The Malchow family has been raising and training camels for generations
URBANA, MO. – For more than 40 years, brothers Chip and Rod Malchow have raised camels in the Ozarks. Growing up in Nebraska, their father Butch Malchow also raised exotics, including camels, buffalo, mountain lions and zebras, and that original attraction is still alive and well with the brothers.
Chip and Rod have lived in the Dallas County, Mo., area near Urbana, for the last several years where they have raised and trained camels to provide rides for children to a great many circuses and zoos. Rod has also provided camels for various church functions, such as live Christmas nativities and VBS celebrations.
Like so many others, however, the brothers have found their business practices to be significantly impacted by COVID-19 restrictions, which have severely restricted public and private activities with crowds and indoor gatherings, effectively shutting down circuses, zoos and other animal attractions.
“We’ve been trying something new,” Chip explained from their newest location along rural Missouri 65, between Buffalo and Urbana, where the sign on the fence reads, “Camel Rides Daily, 10 a.m. to 5 p.m., Weather Permitting.”
Those traveling on Missouri 65 in the area could have caught a glimpse of a few camels grazing in a pasture along the roadside, but 2021 is the first time the brothers offered rides in such a public manner.
“The circuses and zoos, like so many other places, have been slow to open back up right, so we thought we’d try this,” Chip explained while encouraging Dean and Em, a pair of Dromedary camels comfortably lounging in a nearby corral. “Camels are browsers, more like goats than cattle,” Chip explained of the camels. “They’d rather eat trees and bushes like multiflora rose, weeds, depending on the time of year. They like to wait until they’re ripe and then they’ll even eat locust trees, despite those thorns. We feed them hay and grain, as well but we rotate them, pasture to pasture, to take care of the brush.”
The brothers keep approximately 25 Dromedary camels, the one-hump breed, on their 200 acres. They find the Dromedaries to be more even-tempered than the double-humped Bactrian camels, which are also the ones have helped to give camels their reputation for spitting.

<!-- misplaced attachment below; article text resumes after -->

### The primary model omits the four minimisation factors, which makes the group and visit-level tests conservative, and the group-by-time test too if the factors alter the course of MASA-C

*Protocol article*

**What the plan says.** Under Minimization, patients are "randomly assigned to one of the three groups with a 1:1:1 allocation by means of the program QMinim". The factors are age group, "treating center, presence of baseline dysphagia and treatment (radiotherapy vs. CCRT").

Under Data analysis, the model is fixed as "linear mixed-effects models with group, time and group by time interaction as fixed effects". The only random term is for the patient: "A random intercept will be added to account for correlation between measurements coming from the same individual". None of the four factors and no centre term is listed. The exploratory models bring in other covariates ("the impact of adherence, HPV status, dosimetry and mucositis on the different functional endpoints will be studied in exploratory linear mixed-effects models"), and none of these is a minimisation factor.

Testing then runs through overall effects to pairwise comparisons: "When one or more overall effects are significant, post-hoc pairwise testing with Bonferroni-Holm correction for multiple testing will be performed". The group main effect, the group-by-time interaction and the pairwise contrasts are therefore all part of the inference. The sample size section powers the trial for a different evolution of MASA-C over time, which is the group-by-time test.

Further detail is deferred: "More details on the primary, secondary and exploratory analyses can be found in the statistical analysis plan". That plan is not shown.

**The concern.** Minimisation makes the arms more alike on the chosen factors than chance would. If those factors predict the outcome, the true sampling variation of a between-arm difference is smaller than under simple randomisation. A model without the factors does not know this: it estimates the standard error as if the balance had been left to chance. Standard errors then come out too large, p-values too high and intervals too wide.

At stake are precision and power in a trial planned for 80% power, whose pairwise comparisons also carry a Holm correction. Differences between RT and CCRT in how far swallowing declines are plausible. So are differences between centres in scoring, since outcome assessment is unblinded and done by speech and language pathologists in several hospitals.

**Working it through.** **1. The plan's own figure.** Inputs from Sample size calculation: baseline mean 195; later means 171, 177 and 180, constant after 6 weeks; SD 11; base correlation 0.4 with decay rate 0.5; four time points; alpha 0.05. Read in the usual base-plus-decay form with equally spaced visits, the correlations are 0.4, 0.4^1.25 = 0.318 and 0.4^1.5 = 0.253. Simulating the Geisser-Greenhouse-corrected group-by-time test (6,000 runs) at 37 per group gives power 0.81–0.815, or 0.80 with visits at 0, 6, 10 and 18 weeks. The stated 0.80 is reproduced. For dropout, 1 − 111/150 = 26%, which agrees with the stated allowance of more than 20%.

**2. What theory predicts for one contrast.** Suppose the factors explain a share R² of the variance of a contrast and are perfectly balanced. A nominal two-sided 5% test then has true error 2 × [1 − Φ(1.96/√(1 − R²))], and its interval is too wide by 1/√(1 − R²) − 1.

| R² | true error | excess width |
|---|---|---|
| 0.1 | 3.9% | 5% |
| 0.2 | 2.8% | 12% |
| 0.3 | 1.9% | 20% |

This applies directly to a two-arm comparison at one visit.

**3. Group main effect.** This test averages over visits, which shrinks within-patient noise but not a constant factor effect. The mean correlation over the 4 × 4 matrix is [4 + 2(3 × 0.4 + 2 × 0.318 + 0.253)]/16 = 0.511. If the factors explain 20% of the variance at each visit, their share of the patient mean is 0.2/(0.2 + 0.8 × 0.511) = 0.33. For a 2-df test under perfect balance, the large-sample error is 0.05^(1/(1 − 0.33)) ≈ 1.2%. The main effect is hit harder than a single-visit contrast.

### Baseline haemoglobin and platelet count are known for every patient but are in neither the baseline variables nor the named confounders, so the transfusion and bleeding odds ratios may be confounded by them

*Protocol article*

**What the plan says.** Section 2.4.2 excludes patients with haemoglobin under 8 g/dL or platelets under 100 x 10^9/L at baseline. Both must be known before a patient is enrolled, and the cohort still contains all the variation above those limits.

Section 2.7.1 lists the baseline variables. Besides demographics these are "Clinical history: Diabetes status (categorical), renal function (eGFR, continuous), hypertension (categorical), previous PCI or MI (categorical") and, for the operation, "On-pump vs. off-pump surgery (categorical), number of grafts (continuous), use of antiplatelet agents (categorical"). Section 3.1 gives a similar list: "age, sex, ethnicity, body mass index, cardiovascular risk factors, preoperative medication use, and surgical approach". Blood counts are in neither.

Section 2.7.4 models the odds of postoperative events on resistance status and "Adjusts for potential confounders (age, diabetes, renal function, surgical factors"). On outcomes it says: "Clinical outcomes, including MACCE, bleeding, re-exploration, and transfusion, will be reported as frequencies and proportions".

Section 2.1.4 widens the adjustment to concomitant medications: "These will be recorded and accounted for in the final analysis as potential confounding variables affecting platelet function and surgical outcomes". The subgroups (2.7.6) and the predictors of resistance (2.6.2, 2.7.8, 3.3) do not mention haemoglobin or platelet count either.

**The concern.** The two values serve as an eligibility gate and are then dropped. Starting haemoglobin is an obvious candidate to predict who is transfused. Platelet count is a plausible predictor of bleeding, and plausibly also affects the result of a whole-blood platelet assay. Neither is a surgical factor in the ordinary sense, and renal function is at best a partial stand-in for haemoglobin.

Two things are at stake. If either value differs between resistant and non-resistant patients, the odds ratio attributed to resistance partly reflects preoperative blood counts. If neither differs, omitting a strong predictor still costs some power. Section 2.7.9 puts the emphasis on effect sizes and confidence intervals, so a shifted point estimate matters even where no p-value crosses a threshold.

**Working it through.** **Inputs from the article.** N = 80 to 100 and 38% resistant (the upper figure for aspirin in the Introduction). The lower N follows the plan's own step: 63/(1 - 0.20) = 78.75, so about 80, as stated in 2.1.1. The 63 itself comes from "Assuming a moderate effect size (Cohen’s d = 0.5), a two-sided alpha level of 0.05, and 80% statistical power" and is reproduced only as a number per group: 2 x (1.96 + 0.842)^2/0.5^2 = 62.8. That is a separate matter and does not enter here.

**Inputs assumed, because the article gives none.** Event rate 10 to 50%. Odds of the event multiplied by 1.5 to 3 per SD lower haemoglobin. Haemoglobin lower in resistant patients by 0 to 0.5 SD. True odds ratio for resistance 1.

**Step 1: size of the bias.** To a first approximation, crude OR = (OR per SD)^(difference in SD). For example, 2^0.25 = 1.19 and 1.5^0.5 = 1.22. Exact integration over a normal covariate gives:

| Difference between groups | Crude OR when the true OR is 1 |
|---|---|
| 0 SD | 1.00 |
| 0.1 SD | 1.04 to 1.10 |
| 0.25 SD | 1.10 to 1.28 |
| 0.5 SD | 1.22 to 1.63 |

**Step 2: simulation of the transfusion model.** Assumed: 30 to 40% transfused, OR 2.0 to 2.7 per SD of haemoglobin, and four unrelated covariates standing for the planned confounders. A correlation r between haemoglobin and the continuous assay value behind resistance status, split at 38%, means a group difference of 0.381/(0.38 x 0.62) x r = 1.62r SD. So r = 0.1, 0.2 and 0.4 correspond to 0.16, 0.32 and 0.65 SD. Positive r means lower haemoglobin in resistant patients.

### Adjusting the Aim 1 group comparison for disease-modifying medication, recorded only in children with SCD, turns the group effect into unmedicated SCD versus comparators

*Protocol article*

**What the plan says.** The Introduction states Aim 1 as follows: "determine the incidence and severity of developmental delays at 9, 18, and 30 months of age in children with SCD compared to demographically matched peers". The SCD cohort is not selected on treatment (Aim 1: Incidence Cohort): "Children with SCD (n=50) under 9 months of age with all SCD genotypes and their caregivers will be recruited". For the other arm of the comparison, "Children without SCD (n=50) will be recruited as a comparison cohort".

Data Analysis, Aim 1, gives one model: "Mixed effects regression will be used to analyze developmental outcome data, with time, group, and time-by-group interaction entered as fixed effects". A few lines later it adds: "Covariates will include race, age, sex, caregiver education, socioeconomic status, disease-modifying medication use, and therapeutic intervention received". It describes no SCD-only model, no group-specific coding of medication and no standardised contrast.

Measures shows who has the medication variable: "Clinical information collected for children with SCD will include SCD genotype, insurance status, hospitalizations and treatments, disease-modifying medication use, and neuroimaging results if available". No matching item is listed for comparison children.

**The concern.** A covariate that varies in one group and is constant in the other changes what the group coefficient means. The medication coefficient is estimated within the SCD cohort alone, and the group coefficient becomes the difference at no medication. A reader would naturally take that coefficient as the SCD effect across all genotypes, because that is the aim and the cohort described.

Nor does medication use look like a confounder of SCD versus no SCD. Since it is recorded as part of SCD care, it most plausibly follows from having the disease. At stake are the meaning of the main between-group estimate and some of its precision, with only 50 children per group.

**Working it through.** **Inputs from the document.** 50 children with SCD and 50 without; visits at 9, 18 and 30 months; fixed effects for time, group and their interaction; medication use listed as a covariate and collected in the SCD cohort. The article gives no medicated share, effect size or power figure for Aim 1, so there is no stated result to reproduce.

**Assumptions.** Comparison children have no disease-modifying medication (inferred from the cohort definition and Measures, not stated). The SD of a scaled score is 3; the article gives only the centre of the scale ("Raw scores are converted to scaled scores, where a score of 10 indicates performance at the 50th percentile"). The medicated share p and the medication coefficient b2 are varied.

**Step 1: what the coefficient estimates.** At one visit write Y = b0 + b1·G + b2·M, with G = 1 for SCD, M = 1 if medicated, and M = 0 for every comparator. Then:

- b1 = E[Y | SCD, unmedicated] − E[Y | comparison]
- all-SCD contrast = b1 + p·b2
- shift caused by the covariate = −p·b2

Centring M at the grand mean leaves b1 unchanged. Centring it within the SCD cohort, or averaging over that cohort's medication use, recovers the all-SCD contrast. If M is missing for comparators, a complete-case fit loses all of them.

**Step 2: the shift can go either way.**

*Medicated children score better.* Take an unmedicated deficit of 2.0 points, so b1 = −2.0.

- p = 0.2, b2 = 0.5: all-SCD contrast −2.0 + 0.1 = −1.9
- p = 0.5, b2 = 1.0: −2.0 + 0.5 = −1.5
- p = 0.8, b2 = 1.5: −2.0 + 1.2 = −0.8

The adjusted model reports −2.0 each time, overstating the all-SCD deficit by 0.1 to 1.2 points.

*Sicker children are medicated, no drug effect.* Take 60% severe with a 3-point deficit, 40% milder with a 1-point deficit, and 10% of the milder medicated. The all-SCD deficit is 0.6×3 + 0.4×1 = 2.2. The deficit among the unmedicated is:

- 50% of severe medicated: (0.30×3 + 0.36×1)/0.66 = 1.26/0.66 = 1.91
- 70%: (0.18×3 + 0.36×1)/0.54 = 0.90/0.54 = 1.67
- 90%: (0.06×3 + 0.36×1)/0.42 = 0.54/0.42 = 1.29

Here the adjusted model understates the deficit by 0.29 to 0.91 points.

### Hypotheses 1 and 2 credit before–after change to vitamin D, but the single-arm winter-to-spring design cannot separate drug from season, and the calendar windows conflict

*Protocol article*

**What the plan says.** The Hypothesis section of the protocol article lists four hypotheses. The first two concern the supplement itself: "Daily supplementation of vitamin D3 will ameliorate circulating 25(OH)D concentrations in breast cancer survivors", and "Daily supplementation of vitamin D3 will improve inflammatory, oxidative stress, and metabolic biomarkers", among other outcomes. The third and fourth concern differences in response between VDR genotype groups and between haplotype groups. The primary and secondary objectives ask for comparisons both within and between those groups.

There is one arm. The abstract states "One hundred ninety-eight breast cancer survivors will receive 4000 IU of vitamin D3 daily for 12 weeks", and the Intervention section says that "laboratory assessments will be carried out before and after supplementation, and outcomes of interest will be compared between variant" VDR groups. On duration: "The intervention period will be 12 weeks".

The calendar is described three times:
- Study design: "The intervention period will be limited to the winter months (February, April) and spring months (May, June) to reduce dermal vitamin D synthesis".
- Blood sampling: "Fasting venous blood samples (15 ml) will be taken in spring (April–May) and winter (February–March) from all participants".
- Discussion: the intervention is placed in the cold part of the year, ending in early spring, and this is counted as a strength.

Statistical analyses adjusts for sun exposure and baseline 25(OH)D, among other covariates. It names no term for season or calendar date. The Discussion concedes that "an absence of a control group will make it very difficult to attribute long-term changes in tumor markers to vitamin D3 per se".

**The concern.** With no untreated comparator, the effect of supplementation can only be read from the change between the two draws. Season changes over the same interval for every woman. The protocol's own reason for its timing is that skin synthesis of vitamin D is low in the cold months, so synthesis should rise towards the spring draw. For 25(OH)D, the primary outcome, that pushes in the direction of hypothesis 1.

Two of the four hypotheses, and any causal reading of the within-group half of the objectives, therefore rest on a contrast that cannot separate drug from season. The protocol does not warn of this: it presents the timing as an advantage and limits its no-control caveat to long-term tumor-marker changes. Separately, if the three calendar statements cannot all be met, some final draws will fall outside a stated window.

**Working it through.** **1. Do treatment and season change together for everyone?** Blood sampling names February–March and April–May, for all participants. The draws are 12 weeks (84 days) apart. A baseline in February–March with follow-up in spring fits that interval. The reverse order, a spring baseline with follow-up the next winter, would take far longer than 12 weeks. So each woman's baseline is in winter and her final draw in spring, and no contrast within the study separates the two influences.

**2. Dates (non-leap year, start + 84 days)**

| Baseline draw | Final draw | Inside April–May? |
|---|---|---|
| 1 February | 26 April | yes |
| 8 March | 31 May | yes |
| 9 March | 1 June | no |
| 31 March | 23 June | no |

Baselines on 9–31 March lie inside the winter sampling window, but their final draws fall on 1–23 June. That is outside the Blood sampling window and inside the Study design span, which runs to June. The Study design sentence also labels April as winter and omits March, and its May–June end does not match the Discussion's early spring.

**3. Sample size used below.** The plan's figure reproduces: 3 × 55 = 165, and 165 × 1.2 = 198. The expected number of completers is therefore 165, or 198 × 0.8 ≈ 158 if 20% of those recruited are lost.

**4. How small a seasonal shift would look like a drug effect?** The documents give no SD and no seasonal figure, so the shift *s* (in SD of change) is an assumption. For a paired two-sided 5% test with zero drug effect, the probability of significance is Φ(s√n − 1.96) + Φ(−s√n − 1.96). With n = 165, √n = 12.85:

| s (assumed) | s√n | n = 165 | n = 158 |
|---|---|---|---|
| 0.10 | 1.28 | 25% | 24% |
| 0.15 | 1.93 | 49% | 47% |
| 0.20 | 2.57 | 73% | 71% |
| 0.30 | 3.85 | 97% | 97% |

“All camels, like sheep and goats, chew the cud,” Chip explained. “Regurgitating their food is part of their digestive process. Bactrians are more like llamas and they tend to spit as their saliva blows back. The Dromedary breed is not as bad about that.”
Chip and Rod also raise about 50 head of cattle, including a variety of breeds, such as Scottish Highlanders, White Parks and Belted Galloways. They also have goats and sheep, a few of which are also on display nearby as a small petting zoo for any small children who stop by for a camel ride. They also have a pair of Percheron draft horse, hitched and ready to provide wagon rides.
In addition to the camel rides and training, Chip and Rod breed and sell camels. They started with wild camels caught in Australia. Wild camels were originally brought to Australian from Pakistan and Turkey during the early 1900s as work animals, and turned loose when the work was completed.
Camels, the brothers said, are easy-keepers.
“After so many years in this, we tend to do our own veterinary care. Fortunately, camels don’t require a great many vaccines. We consult a veterinarian on occasion when necessary and also vaccinate if a particular zoo requires it but generally, camels are pretty low maintenance.”
Chip said great many people still believe in some of the common camel myths.
“The hump on their back is not full of water,” he said with a patient smile. “It’s just fat and they will dehydrate in the heat, just like a human. Some folks believe camels don’t sweat but they will in humid conditions. They do have the ability to raise and lower their own body temperature by as much as four degrees so they can stand the heat better than we do. They acclimate well to their environment so a camel in Missouri will grow more hair, a thick wool actually, than a camel in Texas.
“I guess, over the years, we’ve just gotten used to them. They are a lot of fun. We like to say horses are hay burners while camels are hay earners. If you had to, you could turn a camel lose in the woods, and he’d survive,” Rod said. “Not so with most horses. The camels do a good job of paying their own way.”